OTF's July 2022 Newsletter
OTF ICFP Fellow Michael Collyer is developing a shutdown taxonomy and an open-source shutdown database to make it easier for future researchers to carry out analysis on internet shutdowns. Internet shutdowns have steadily become an increasingly popular form of digital repression, as governments continue their push for informational and social control. This research will help provide a more in-depth understanding of shutdowns and combined efforts across sectors. In additional to developing a taxonomy of internet shutdown types, Collyer will produce an interactive database focusing on identifying and contextualizing shutdown data and related information useful to analyze.
As part of his research, Collyer recently hosted a community workshop as part of the Internet Researchers' Conference (organized by the Center for Internet and Society), which greatly aided research into internet shutdowns throughout the pandemic and the nuances surrounding internet censorship during pandemic-related lockdowns. Collyer has also engaged with multiple international working groups on internet shutdowns.
Collyer's research is progressing steadily. The taxonomy, interactive database, and accompanying research paper is expected by the end of 2022.
IODA, the internet outage and detection analysis tool, is an operational prototype system that monitors the internet in near real-time to identify macroscopic internet outages. The tool allows users to further inspect disruptive events, providing tool developers with data to analyze network outages and improve their abilities to respond to such events.
Through OTF's Internet Freedom Fund, IODA aims to improve the capabilities of its network monitoring capabilities, and addresses the gaps, challenges, and priorities that have been identified through direct feedback from active users and through a multi-disciplinary community approach.
Recently, IODA engaged Mozilla for a comparative analysis between the two's respective datasets, offering better insight into network outages and an opportunity to incorporate Mozilla's telemetry data (i.e. remote collection and transmission of data from computers) into IODA's back-end, which will aid in its monitoring capabilities.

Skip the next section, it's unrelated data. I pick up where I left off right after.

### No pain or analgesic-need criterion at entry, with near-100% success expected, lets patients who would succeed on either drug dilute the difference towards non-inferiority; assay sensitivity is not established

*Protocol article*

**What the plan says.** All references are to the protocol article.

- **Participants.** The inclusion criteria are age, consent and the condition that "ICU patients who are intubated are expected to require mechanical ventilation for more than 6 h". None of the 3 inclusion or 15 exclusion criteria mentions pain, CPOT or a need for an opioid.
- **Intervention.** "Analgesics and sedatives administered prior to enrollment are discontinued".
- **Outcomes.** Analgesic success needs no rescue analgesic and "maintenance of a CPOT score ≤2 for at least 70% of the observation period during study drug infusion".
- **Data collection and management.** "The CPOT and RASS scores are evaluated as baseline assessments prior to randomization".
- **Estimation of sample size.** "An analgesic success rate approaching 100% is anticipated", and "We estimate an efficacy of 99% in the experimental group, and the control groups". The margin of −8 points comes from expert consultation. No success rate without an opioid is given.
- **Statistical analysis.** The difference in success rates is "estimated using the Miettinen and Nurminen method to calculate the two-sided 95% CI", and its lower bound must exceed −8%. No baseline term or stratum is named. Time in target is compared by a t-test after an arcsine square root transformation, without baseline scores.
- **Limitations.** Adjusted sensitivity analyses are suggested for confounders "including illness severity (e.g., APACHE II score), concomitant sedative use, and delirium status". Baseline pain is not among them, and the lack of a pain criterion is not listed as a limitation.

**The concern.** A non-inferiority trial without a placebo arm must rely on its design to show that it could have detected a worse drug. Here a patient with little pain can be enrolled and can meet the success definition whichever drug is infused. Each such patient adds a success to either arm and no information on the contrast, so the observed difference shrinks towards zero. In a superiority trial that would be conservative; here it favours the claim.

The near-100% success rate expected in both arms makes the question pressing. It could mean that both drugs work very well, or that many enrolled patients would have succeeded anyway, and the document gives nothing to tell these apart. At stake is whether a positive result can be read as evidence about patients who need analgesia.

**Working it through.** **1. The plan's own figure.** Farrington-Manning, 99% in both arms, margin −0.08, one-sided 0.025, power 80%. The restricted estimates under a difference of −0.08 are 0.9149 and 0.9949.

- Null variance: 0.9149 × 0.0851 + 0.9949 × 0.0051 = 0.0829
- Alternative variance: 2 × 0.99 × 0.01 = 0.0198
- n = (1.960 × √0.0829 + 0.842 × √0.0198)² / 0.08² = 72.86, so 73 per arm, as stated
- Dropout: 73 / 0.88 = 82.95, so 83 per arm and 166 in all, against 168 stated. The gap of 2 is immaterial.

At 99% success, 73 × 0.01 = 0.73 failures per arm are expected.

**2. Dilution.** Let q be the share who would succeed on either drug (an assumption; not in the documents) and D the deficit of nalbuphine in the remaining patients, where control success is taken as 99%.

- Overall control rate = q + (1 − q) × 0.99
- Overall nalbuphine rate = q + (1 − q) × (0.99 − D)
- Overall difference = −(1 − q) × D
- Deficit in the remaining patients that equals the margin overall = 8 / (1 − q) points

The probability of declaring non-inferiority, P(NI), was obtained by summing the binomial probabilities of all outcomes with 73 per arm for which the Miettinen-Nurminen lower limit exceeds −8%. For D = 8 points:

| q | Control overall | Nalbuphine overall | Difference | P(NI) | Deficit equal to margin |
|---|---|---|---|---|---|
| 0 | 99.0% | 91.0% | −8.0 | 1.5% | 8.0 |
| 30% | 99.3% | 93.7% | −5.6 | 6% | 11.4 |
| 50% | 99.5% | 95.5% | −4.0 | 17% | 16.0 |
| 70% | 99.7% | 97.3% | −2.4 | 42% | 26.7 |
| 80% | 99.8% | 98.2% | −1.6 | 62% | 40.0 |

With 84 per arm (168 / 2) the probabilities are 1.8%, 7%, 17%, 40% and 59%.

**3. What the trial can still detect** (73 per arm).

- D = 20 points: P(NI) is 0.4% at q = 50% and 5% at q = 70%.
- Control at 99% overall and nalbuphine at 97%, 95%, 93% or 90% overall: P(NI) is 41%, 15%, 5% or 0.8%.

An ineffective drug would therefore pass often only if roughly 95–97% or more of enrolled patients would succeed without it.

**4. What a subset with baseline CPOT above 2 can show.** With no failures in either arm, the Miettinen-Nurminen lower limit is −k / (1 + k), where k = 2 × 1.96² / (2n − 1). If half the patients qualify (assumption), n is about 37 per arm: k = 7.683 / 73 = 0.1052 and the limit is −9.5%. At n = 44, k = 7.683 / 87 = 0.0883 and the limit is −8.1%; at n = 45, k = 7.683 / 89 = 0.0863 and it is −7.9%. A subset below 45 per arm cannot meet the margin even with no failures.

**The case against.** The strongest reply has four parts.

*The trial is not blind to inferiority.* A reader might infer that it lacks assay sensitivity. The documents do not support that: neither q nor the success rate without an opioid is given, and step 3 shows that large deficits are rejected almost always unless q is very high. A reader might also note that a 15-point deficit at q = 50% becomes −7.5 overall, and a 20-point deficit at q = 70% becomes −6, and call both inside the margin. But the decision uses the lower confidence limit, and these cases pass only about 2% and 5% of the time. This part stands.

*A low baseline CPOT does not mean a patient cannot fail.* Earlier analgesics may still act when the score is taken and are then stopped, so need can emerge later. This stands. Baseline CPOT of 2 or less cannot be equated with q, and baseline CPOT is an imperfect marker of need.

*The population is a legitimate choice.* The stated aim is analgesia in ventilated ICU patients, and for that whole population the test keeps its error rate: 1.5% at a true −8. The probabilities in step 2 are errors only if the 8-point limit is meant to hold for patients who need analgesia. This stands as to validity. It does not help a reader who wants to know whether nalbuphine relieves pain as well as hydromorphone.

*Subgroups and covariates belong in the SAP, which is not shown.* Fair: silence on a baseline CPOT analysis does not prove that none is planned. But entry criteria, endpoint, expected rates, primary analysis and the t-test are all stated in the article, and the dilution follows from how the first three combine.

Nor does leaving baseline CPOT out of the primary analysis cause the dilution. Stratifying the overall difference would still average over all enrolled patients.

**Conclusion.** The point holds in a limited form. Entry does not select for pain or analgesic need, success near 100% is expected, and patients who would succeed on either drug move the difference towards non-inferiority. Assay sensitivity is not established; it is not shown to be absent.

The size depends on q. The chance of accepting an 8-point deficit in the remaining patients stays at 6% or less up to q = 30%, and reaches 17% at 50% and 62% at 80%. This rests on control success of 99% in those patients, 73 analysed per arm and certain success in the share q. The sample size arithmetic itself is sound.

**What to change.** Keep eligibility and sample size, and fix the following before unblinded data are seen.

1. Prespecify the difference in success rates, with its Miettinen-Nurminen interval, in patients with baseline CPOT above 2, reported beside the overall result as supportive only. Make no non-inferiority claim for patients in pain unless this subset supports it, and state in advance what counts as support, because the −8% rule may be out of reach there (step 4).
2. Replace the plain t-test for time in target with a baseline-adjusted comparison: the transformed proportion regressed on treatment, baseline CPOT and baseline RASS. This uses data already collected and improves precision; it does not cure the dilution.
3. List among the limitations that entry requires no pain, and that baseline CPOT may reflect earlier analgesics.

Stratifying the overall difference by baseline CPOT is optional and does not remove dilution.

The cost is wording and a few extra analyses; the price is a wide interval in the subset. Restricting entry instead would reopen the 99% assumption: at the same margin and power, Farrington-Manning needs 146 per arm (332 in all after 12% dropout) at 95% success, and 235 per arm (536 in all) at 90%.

In addition to increasing its capabilities, IODA has also deployed Grafana, a multi-platform open-source analytics and visualization tool for researching current and historic data on internet outages. This new tool was implemented to better monitor internet outages in key hotspots. Concurrently, IODA has focused much of its recent internet outage monitoring on Ukraine and Venezuela, and continues to research outages in Russia at the national and local level. Detailed information on outages can be found through IODA's public dashboard.
The Offline Internet Platform (OLIP) is a content distribution platform suitable for low, censored, or scarce Internet connectivity areas. The platform is composed of two complementary layers: OLIP server, a free open-source software that allows anyone to turn a computer into a local content distribution platform, and the OLIP Marketplace, an online platform that enables users to publish, access, search, browse, and download multiple repositories of content.
OLIP acts as an "internet buffer" between connected- uncensored areas and unconnected-censored areas. Using the internet, anyone can download content from OLIP and install it on an OLIP server. Once installed, the content can be served through a local WiFi network to multiple users in areas where the Internet is heavily censored, or during periods of internet shutdowns. OLIP is especially suitable for the diffusion of "cold" content (i.e. encyclopedic knowledge, training tools, etc.).
In recent months, OLIP defined the service interface and started implementation in the system back-end, including finalizing the technical design and functional specification documents for the platform. OLIP is also testing the inclusion of the InterPlanetary File System (IPFS), a protocol and peer-to-peer network for storing and sharing data-performance within its service to improve synchronization of the full offline platform.
While OLIP is still in its alpha stage, it is using OTF support for three main objectives:
(1) Opening the content marketplace to different organizations and allowing them to use OLIP to add their resources to the platform, which will make such content available in contexts where the internet is completely or partially censored.
(2) Create OLIP marketplace user documentation and developer documentation to ease adoption of the tool.
(3) Add a new transmission layer between OLIP server and OLIP marketplace to download digital resources that rely on IPFS.
Divvi Up is a privacy-respecting system for the collection of aggregate statistics such as application metrics. It takes a user-generated metric, from a mobile device, web browser, or other application, and divides the metric into two encrypted shares, which can be used to create a privacy-preserving aggregate statistic of users. Divvi Up was recently on-boarded as a new OTF project.
Divvi Up seeks to fundamentally improve how app owners collect and use individuals' data. It provides a way to understand metrics about a population of users without infringing upon the privacy of any individual user through the use of cryptography and multi-party computation.
In their first month, Divvi Up began the development of “Janus”, an experimental implementation of the Privacy Preserving Measurement (PPM) specification, which uses cryptographic algorithms and protocols to enable privacy-preserving properties. Concurrently, Divvi Up began work on an experimental client for end-user browsers.
Divvi Up is a project of ISRG, the nonprofit behind Let's Encrypt and Prossimo for Memory Safety.